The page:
Lawyers for Henry say that the orders are reasonable measures aimed at limiting transmission in high-risk public settings, protecting public health and vulnerable populations, and safeguarding the health-care system.

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— Keith Fraser


What are B.C.’s current public health measures?

MASKS: Masks are not required in public indoor settings though individual businesses and event organizers can choose to require them.

Masks are also encouraged but not required on board public transit and B.C. Ferries, though they are still required in federally regulated travel spaces such as trains, airports and airplanes, and in health care settings.

GATHERINGS AND EVENTS: There are currently no restrictions on gatherings and events such as personal gatherings, weddings, funerals, worship services, exercise and fitness activities, and swimming pools.

There are also no restrictions or capacity limits on restaurants, pubs, bars and nightclubs; and no restrictions on sport activities.

CARE HOMES: There are no capacity restrictions on visitors to long-term care and seniors’ assisted living facilities, however, visitors must show proof of vaccination before visiting. Exemptions are available for children under the age of 12, those with a medical exemption, and visitors attending for compassionate visits related to end of life.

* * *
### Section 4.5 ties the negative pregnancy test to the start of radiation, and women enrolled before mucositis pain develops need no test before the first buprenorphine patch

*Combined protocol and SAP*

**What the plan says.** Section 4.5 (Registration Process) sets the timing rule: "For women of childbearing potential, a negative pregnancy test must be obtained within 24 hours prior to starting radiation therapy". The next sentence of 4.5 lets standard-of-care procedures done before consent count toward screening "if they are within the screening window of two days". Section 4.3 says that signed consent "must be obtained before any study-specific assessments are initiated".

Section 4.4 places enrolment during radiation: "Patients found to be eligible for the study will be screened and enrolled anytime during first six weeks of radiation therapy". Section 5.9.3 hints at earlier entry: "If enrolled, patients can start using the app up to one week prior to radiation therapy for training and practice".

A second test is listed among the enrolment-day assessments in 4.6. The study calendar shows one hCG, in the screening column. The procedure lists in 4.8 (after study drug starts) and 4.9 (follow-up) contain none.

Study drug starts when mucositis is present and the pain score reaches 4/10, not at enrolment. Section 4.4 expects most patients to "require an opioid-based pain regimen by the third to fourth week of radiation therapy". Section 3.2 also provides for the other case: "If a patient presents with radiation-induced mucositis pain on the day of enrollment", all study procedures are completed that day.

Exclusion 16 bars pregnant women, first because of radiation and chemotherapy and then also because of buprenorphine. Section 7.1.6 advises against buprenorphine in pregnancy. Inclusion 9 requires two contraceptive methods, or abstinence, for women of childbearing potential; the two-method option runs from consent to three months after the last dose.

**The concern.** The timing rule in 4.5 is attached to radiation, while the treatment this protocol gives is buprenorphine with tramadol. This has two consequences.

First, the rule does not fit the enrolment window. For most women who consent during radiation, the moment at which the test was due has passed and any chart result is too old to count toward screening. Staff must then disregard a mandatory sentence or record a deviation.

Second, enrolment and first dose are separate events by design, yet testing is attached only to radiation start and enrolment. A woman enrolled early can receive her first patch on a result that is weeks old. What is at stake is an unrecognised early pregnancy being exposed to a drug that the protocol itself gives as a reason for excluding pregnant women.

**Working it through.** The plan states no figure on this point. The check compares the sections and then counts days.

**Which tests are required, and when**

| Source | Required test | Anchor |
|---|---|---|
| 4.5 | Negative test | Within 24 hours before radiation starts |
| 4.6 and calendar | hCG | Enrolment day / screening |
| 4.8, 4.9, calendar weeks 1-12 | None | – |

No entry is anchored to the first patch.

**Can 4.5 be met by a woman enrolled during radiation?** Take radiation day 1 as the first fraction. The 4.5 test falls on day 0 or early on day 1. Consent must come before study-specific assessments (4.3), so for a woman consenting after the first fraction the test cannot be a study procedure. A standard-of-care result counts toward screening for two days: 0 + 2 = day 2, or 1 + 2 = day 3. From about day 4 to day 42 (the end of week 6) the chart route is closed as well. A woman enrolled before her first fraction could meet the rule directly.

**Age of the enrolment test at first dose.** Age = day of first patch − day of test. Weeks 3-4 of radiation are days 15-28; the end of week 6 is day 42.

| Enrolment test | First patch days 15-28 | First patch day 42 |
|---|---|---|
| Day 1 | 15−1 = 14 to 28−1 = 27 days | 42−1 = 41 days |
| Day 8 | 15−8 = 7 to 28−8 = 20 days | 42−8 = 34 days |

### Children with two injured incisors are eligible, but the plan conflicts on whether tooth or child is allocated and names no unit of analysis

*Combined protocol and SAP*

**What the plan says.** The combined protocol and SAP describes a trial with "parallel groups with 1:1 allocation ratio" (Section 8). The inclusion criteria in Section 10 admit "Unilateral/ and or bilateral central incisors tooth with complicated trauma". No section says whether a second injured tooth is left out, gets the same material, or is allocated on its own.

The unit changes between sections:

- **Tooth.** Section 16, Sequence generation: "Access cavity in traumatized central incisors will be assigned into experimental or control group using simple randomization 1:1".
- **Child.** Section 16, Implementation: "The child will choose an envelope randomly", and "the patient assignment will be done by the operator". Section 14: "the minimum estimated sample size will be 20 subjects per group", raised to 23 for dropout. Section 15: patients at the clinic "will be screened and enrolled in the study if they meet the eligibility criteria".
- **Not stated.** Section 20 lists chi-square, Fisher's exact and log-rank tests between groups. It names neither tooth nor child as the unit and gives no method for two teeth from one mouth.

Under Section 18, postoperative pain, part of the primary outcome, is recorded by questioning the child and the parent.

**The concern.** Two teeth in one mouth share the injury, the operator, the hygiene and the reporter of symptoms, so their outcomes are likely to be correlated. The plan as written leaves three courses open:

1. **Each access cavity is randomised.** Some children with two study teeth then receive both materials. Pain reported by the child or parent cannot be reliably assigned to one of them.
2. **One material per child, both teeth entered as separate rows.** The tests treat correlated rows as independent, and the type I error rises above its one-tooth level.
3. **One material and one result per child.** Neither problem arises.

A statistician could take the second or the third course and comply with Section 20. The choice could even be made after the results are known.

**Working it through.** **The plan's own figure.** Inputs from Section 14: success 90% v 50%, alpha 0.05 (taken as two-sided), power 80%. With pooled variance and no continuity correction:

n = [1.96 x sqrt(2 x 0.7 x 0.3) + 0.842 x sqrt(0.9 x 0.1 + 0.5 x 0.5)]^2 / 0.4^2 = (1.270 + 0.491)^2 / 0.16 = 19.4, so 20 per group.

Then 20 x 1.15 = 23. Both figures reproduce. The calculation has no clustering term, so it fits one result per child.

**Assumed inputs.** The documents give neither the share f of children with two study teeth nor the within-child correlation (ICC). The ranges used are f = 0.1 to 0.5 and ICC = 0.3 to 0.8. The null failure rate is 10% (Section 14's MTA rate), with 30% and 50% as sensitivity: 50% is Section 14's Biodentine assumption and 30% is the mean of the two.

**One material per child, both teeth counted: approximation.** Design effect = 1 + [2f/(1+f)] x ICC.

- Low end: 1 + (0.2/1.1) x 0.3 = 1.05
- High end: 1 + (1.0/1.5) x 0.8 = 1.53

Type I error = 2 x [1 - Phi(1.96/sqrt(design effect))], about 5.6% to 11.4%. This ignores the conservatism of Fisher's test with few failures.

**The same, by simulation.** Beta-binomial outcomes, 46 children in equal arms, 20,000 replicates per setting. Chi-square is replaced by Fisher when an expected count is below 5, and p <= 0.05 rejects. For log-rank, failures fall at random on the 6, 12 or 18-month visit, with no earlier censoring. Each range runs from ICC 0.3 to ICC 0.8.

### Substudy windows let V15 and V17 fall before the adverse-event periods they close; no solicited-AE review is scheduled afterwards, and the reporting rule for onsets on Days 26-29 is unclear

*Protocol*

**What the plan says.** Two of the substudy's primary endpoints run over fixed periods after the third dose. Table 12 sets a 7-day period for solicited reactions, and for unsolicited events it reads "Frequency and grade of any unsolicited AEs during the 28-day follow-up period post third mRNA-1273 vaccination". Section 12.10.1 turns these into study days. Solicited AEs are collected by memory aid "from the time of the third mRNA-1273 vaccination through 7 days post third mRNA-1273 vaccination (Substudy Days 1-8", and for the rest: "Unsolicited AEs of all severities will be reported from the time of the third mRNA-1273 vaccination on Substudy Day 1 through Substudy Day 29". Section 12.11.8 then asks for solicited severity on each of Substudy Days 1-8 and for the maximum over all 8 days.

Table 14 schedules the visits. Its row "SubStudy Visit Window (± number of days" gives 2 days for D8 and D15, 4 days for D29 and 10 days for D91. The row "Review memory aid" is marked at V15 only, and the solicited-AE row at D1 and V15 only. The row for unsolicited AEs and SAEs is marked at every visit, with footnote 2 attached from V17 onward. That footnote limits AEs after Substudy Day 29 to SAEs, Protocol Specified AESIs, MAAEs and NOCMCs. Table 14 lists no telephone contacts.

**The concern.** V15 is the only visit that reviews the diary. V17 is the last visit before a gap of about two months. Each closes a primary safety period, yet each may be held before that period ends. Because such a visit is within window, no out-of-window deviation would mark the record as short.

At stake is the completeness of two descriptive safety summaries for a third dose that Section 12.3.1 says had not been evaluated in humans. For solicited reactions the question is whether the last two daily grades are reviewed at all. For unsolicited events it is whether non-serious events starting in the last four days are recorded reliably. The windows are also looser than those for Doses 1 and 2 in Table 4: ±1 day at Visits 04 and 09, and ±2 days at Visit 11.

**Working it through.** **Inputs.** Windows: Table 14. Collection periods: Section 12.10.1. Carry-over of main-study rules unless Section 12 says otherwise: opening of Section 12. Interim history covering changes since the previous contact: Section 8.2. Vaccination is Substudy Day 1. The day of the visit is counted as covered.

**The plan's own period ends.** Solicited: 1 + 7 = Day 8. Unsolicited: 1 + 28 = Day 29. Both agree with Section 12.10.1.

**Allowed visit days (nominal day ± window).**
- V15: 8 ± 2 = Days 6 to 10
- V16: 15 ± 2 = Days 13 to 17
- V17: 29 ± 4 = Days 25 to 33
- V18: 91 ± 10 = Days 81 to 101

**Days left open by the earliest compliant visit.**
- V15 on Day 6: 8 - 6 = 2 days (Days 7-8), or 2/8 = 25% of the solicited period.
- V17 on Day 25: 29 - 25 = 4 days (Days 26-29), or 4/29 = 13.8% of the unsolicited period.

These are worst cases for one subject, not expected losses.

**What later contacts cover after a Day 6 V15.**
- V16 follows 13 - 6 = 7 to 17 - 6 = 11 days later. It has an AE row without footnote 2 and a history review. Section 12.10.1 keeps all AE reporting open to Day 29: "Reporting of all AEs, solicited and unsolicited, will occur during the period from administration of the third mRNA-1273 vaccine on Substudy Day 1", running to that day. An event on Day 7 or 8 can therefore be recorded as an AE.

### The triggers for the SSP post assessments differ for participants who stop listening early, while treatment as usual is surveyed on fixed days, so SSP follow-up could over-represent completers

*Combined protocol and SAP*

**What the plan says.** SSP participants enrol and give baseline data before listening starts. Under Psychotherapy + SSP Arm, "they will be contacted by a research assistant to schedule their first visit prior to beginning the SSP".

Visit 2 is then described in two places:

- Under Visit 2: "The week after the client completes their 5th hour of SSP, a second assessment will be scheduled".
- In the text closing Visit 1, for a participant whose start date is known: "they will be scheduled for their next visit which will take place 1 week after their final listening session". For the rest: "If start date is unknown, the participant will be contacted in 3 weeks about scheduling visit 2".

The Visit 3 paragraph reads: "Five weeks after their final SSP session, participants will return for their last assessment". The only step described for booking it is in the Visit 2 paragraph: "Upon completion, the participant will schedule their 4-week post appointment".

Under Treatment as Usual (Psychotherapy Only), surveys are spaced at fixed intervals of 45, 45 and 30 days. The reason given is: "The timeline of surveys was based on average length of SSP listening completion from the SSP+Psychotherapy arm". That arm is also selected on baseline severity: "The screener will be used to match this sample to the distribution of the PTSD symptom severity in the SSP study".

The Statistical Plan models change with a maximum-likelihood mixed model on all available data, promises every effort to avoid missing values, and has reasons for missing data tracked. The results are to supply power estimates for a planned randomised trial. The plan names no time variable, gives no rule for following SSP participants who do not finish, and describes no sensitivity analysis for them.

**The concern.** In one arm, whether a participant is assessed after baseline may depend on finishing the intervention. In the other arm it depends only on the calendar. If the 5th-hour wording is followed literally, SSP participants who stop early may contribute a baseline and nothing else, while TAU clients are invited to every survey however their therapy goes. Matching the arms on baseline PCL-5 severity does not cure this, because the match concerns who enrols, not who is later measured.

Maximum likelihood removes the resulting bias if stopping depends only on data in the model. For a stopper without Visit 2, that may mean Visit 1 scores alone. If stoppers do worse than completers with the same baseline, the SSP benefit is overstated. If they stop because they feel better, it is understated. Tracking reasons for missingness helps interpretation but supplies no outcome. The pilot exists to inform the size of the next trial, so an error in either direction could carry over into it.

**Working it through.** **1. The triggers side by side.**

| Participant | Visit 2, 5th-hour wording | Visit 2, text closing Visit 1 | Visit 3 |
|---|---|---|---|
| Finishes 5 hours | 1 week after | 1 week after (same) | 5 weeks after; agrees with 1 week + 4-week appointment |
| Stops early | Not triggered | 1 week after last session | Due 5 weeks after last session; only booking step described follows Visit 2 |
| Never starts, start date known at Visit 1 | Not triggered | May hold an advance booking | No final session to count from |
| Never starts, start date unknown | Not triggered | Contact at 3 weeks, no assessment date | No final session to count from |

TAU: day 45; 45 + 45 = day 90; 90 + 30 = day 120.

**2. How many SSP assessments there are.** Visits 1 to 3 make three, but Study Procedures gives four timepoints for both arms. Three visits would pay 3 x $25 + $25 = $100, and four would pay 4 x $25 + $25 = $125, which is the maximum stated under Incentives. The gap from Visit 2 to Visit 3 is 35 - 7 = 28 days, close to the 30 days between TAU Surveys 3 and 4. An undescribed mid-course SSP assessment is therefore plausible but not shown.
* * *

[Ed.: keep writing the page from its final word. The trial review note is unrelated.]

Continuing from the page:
Visitors to seniors’ homes are also required to take a rapid antigen test before visiting the facility or be tested on arrival. Exemptions to testing are available for those attending for compassionate visits or end-of-life care.


How do I get vaccinated in B. C.?

Everyone who is living in B.C. and eligible for a vaccine can receive one by following these steps:

• Get registered online at gov.bc.ca/getvaccinated to book an appointment in your community.
• Or, if you prefer, you can get registered and then visit a drop-in clinic in your health authority.
• The system will alert you when it is time to go for your second dose.
• The same system will also alert you when it is time for your booster dose.


Where can I get a COVID-19 test?

TESTING CENTRES: B.C.’s COVID-19 test collection centres are currently only testing those with symptoms who are hospitalized, pregnant, considered high risk or live/work with those who are high risk. You can find a testing centre using the B.C. Centre for Disease Control’s testing centre map.

If you have mild symptoms, you do not need a test and should stay home until your fever is gone. Those without symptoms do not need a test.

TAKE-HOME RAPID ANTIGEN TESTS: Eligible British Columbians over the age of 18 with a personal health number can visit a pharmacy to receive a free take-home test kit containing five COVID-19 rapid antigen tests.